Regards
    Rory

  24. None of the plug-ins are non-destructive, either in LR or Aperture. The serious pros I know who use LR still end up doing their “real” PP in Photoshop.

    I won’t disagree with you that Nikon needs to re-think the way they are developing/marketing NX, but as an editor I think it has some significant advantages, especially considering the price.

  25. LR3 was an eye-opening experience for me in terms of workflow and image management. I don’t like its inability to do truly non-destructive image processing, or, alternatively, allow me to manage in LR and edit in NX2 so nondestructive edits to the image file will be properly integrated with LR3 — or am I missing something?

  26. Jon-
    The underlying issue is not between LR and NX2. It’s between any two different RAW converters. NX2 edits are not visible to LR, which uses Adobe Camera Raw. Likewise, LR edits would not be visible to any RAW converter outside of Adobe’s product line. The one thing that NX2 does by default is update the embedded JPEG preview inside each NEF file. If LR or Aperture had the option of disabling ACR rendering and using the embedded preview JPEGs (kinda like what it can do with DNGs), then it would be a great pairing. Unfortunately, LR and Aperture lock you into a particular workflow stove-pipe. The only work-around is to export TIFFs from NX2 and put them in your LR catalog. I use Photo Mechanic for my workflow because it does honor embedded JPEG previews. When I view my NX2-edited NEFs in Photo Mechanic, they display on-screen exactly how I edited them.

  27. Actually, you can set Lightroom to use the embedded jpegs. It’s called the fast preview method. I’m at work so I can’t go through the steps but it was something like going to essentials workspace and using one of the toolbar buttons in the upper right and switching to embedded jpegs for preview.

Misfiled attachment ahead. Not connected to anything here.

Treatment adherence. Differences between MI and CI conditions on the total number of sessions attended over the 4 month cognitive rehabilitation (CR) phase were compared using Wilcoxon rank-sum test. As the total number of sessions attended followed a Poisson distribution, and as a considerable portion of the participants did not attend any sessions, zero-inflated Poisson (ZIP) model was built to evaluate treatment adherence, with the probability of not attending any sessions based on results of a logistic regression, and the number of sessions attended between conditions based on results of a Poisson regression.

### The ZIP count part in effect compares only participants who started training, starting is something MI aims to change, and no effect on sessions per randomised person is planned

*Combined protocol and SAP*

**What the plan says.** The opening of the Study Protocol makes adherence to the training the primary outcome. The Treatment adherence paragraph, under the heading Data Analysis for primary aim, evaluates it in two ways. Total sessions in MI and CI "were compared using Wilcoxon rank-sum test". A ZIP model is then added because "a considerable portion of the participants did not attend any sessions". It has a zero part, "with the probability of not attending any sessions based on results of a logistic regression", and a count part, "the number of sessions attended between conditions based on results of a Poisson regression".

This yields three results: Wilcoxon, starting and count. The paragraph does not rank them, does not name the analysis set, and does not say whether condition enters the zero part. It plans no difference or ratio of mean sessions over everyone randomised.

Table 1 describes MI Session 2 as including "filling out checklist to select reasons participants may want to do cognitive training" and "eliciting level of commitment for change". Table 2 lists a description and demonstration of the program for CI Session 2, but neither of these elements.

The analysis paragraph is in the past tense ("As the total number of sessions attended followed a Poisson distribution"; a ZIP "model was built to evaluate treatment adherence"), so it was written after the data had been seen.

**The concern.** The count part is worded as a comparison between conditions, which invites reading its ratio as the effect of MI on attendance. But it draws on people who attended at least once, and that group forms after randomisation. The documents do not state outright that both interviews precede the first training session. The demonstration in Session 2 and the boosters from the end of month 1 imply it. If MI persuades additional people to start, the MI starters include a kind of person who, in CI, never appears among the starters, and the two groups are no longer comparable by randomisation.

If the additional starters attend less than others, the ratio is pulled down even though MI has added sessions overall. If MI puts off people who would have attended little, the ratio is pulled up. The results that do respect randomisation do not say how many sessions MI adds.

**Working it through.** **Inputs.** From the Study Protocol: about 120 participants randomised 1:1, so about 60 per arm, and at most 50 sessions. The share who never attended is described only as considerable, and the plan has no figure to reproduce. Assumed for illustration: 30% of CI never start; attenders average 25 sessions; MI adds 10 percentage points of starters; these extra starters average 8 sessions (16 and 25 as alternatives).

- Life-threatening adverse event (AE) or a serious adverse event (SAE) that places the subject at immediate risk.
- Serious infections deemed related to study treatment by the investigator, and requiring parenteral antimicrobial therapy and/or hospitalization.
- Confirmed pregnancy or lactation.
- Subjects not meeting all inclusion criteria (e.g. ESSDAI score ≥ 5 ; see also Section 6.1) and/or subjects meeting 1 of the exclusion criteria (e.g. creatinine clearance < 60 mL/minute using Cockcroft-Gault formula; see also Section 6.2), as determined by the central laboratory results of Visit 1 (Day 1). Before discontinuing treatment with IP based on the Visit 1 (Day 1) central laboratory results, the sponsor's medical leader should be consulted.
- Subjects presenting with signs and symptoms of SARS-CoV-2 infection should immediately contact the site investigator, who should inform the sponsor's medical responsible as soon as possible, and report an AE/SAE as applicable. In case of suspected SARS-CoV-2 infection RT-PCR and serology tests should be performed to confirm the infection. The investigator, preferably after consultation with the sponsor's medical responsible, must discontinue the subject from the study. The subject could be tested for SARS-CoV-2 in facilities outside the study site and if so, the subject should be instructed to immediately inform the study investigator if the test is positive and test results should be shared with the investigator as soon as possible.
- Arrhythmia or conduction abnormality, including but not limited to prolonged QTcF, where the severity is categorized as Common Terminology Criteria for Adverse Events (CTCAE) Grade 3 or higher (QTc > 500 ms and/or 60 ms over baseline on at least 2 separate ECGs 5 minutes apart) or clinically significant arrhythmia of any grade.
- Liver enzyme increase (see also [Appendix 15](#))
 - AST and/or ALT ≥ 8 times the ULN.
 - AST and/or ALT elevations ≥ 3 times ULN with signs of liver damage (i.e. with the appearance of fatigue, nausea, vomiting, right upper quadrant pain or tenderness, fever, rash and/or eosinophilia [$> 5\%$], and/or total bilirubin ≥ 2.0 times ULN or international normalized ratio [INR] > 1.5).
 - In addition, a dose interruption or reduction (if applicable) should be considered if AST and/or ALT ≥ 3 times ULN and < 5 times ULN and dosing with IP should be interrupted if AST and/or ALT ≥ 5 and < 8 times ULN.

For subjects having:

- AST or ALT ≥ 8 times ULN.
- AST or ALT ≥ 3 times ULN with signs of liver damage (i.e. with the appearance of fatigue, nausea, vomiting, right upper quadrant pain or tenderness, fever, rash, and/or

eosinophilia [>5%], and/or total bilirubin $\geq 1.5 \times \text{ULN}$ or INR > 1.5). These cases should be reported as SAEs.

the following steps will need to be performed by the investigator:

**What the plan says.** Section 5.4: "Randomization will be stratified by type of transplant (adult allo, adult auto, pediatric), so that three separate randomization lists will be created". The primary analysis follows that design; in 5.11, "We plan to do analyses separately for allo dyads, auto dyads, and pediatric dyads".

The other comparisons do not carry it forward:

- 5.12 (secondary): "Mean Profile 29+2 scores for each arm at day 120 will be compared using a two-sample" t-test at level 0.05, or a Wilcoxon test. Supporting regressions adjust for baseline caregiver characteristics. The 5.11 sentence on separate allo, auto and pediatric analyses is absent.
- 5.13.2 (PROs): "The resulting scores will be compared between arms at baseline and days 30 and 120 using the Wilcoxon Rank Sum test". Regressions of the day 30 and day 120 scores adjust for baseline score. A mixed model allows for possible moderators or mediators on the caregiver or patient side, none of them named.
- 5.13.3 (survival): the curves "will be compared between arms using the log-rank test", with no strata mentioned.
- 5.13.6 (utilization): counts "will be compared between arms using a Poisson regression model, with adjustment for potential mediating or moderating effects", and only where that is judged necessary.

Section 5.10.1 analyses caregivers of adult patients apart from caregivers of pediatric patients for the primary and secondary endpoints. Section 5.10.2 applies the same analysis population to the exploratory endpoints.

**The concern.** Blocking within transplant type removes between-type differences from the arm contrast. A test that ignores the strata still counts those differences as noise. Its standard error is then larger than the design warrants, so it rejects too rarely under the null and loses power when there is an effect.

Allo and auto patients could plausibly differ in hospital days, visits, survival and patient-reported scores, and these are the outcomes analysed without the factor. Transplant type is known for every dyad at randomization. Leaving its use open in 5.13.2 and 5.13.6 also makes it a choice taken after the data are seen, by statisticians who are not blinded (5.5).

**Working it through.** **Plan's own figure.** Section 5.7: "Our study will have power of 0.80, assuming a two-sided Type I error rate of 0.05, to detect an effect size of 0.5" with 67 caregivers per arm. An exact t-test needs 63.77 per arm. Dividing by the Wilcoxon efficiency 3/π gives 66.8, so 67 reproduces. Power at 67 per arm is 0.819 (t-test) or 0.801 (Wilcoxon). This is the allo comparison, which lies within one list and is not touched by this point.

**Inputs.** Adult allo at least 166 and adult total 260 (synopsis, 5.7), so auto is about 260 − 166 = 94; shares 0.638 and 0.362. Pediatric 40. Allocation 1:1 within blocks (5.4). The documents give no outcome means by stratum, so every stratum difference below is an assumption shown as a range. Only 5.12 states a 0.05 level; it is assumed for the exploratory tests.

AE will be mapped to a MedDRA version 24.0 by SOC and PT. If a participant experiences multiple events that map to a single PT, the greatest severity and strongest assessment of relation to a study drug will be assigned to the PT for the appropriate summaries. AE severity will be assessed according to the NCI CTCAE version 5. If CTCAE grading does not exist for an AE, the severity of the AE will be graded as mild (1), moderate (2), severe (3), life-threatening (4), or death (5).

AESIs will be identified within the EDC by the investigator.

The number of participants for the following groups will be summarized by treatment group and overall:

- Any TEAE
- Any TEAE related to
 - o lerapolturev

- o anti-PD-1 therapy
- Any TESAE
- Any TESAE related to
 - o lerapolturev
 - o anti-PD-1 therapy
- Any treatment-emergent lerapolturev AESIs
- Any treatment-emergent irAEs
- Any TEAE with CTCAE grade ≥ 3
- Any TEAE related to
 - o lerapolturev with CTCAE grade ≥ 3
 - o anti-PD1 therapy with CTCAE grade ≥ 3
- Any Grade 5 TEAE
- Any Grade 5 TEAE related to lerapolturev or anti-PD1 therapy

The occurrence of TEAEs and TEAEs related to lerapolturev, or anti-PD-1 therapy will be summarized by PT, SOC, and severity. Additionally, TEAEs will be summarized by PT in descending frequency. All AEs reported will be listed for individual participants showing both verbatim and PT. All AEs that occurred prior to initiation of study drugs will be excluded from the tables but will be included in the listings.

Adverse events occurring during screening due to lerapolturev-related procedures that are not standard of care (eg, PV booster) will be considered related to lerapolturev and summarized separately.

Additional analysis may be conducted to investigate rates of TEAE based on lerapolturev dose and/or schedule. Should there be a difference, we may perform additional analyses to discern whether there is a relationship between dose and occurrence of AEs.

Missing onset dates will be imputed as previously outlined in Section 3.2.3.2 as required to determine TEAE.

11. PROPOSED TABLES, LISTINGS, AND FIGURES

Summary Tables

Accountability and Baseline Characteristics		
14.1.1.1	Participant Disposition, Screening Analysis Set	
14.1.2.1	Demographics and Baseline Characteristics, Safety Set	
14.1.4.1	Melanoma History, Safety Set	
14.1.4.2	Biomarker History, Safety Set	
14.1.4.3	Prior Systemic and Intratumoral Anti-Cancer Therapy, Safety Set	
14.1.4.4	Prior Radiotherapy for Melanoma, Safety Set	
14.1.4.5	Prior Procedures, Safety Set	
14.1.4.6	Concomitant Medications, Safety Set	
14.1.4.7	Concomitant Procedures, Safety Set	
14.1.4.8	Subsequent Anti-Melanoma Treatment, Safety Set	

28. Thanks, Jason. Very much as I thought, though your description is much clearer. This whole thing would be solved, wouldn’t it, if there were an appropriate plugin for LR3 to be able ot treat NEF’s as Photo mechanic does? I would very much like to avoid the whole conversion to TIFFs, at least in part because of their hugeness, and because I think the color space is smaller than NEF’s can do (?).

    I just d/l Photo Mechanic to see if it fills the bill. While LR3 has very nice, whizbangy editing tools, I have yet to find anything it can do that NX2 can’t, so I’m going to try to stick with it.

    To digress a bit NIK’s HDR module really ought to integrate seamlessly with NX2, no? I’m sure there are complex reasons why not, but still….

  29. When I bought NX1 my decision process was like Jason’s: cheaper than Photoshop, more flexible, non-destructive, and a much easier learning curve. I still think that. I still think that NX2, when it works, is the best qualitatively, and overall the fastest in terms of total time spent editing.

    However, I am seriously thinking about leaving NX2. This is because Nikon has not provided a stable program and has not provided support in any meaningful way. I’ve used NX and NX2 on two completely different rigs: an AMD running XP Pro and an Intel i7 running Win7. NX and NX2 have continually crashed on both of them, often at the moment of opening an image. For over two years I have asked Nikon for help, with no solution. Emails go unanswered and telephone support people mostly say, in effect, “NX is fine, it has to be your fault.” and then offer no suggestions.